BagelDAfBagels:  These are (we say, modestly), the best bagels you will get anywhere around here. They are cooked in the classic way — boiled, then baked to get that characteristic texture and flavor.  We use a wild yeast base, so they are very tasty. We do “Everything” and “Nothing” (plain) bagels. They are almost always available in the freezer compartment at Gilmanton’s Own Market. Just warm them up for a few minutes in a medium oven and they are good-as-fresh.

PitaBread  Pita: Pita is a lovely and ancient pocketed flatbread that is baked throughout the Mideast. It is used to scoop up dips, used as a wrap, and for many other purposes. Although it is increasingly common throughout the U.S., if you don’t live near a Mideastern food market in a big city you have probably never tasted it fresh baked. If that’s the case, you will be delighted and surprised by the beautiful bread flavor. Very different from the tasteless versions sold in supermarkets. Almost always available in the freezer compartment at Gilmanton’s Own. Just pop them in the toaster straight out of the freezer and they are good-as-fresh.

CornMuffins  Corn Muffins: There are many versions of corn muffins. In the South, folks believe it’s a crime against humanity to put in any sweetness. In some places corn muffins demand hot peppers. The ones that show up in supermarkets and not-great-catering establishments tend to be super-sweet and greasy.  These are done from classic New England versions:  course-ground cornmeal, so a little chew to them, some sweetness but not a lot. Buttermilk and butter to give them richness. And we bake them in flat round tins (some people call them “muffin tops”) so you can eat them as they are, split them and toast or griddle them, pop a poached egg on them, heat them and pour chili over them … whatever you like. We find them addictive.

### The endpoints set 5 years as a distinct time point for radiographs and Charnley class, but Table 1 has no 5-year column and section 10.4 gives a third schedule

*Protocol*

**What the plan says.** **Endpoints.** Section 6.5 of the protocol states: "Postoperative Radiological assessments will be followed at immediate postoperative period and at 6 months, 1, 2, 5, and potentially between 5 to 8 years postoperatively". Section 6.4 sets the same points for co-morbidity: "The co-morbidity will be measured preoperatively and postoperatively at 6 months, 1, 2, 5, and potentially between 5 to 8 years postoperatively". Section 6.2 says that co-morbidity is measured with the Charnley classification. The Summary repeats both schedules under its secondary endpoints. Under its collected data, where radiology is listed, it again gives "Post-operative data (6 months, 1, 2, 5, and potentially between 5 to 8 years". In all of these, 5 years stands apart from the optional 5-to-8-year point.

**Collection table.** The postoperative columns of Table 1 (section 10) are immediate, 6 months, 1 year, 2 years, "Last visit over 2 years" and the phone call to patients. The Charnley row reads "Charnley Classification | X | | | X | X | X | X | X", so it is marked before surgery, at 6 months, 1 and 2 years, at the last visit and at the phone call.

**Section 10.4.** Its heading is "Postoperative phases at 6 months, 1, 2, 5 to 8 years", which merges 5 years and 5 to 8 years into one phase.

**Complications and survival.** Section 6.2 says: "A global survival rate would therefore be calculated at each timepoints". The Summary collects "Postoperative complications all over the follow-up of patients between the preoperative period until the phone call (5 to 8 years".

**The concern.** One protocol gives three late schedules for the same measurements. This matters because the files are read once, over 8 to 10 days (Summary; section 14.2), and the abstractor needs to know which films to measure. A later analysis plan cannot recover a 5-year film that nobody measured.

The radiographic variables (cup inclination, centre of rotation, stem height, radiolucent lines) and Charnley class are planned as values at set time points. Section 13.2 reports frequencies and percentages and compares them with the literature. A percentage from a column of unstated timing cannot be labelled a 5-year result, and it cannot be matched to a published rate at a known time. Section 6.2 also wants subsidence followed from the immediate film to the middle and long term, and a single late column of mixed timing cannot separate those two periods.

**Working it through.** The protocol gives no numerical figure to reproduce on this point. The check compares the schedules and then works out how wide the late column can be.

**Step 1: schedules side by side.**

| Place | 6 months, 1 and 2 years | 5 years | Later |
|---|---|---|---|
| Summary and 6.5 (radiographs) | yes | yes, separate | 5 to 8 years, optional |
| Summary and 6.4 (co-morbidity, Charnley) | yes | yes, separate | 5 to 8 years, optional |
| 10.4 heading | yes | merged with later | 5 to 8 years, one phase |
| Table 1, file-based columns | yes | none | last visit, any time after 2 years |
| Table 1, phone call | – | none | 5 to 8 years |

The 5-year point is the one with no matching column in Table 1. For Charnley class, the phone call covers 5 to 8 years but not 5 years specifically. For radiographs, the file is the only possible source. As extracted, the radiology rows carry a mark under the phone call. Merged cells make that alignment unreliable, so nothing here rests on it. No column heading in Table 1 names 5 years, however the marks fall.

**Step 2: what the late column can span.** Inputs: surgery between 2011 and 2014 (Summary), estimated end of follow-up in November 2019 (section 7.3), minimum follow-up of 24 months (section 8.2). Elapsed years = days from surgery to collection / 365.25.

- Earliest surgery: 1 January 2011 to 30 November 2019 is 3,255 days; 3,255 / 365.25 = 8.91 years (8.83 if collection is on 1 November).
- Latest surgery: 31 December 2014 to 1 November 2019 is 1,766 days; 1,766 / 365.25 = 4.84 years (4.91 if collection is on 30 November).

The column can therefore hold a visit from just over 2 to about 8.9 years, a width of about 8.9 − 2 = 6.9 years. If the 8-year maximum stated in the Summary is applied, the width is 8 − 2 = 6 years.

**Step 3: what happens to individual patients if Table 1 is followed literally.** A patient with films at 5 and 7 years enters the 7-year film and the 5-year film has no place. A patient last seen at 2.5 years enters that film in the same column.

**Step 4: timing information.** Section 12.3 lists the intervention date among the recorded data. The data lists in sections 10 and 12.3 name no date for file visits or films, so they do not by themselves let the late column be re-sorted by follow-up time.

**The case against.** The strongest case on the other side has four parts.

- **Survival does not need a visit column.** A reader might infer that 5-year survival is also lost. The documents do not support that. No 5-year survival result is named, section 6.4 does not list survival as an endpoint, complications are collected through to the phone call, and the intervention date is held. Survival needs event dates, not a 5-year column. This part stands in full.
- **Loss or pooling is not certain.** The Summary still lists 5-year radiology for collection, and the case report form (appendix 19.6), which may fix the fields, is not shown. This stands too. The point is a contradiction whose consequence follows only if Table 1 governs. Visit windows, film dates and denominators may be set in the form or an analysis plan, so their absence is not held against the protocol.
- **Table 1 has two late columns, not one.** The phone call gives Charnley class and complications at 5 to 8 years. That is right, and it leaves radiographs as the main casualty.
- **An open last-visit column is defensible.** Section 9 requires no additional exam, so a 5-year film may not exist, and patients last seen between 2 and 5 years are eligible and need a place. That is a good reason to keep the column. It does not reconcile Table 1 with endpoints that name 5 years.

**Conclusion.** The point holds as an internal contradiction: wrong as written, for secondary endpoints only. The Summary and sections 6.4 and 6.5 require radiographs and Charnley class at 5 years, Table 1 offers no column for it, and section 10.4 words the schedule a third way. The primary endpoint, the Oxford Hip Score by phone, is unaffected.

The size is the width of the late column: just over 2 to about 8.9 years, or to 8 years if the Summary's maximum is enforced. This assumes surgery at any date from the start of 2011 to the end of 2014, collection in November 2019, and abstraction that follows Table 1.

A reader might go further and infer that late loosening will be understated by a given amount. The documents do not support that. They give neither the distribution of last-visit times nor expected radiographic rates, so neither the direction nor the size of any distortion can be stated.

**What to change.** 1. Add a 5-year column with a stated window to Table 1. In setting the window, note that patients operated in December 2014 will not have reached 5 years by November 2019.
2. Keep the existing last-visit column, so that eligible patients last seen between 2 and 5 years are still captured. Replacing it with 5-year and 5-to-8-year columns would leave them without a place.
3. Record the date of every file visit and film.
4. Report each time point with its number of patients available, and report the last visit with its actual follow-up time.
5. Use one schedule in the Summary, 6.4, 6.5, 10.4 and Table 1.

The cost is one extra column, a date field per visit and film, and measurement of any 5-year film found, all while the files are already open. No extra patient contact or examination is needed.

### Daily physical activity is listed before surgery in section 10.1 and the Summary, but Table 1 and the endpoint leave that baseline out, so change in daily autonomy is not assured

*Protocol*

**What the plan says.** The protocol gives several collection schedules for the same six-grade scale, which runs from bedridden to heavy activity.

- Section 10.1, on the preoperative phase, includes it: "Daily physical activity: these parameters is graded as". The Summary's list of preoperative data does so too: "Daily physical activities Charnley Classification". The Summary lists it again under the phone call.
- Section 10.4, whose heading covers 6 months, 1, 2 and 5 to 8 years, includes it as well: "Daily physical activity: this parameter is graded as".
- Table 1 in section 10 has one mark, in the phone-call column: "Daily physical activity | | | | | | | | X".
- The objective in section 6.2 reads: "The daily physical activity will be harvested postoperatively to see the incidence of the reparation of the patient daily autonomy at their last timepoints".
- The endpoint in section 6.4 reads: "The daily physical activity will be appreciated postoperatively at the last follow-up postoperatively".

We’ve long been curious about the questions arising around gluten. Celiac is a serious disease. But the number of people without celiac disease who feel they do better without gluten has been rising.  Then there are those who feel they can’t do without their gluten-infused bread, and even those relatively high in gluten — breads with “bread flour,” for example, or of course bagels, that are baked with an extra dose of gluten to give them that bagel texture.

A recent article in Science Magazine — a very distinguished journal of science research — recently reviewed the research, and what it shows is very interesting. If you are worried about gluten, there are actually quite a few other food items that contain what could be the offending substances that cause the nasty symptoms, FODMAPs: “onions and garlic; legumes; milk and yogurt; and fruits including apples, cherries, and mangoes.” They had to do their experimental research very carefully, because of placebo effects — if people think a particular food will hurt them, they may feel bad when they consume that food even if it isn’t actually the cause, just as if they think a pill will make them feel better, they might feel better upon taking the pill.

There are no definitive answers yet.  But it’s great to have good research going on rather than just experiential anecdotes. We need to make sure that people who need to avoid certain foods for their health should do so, and others who may be making their nutrition more difficult on themselves learn what’s what.

See the article from Science here: WaronGluten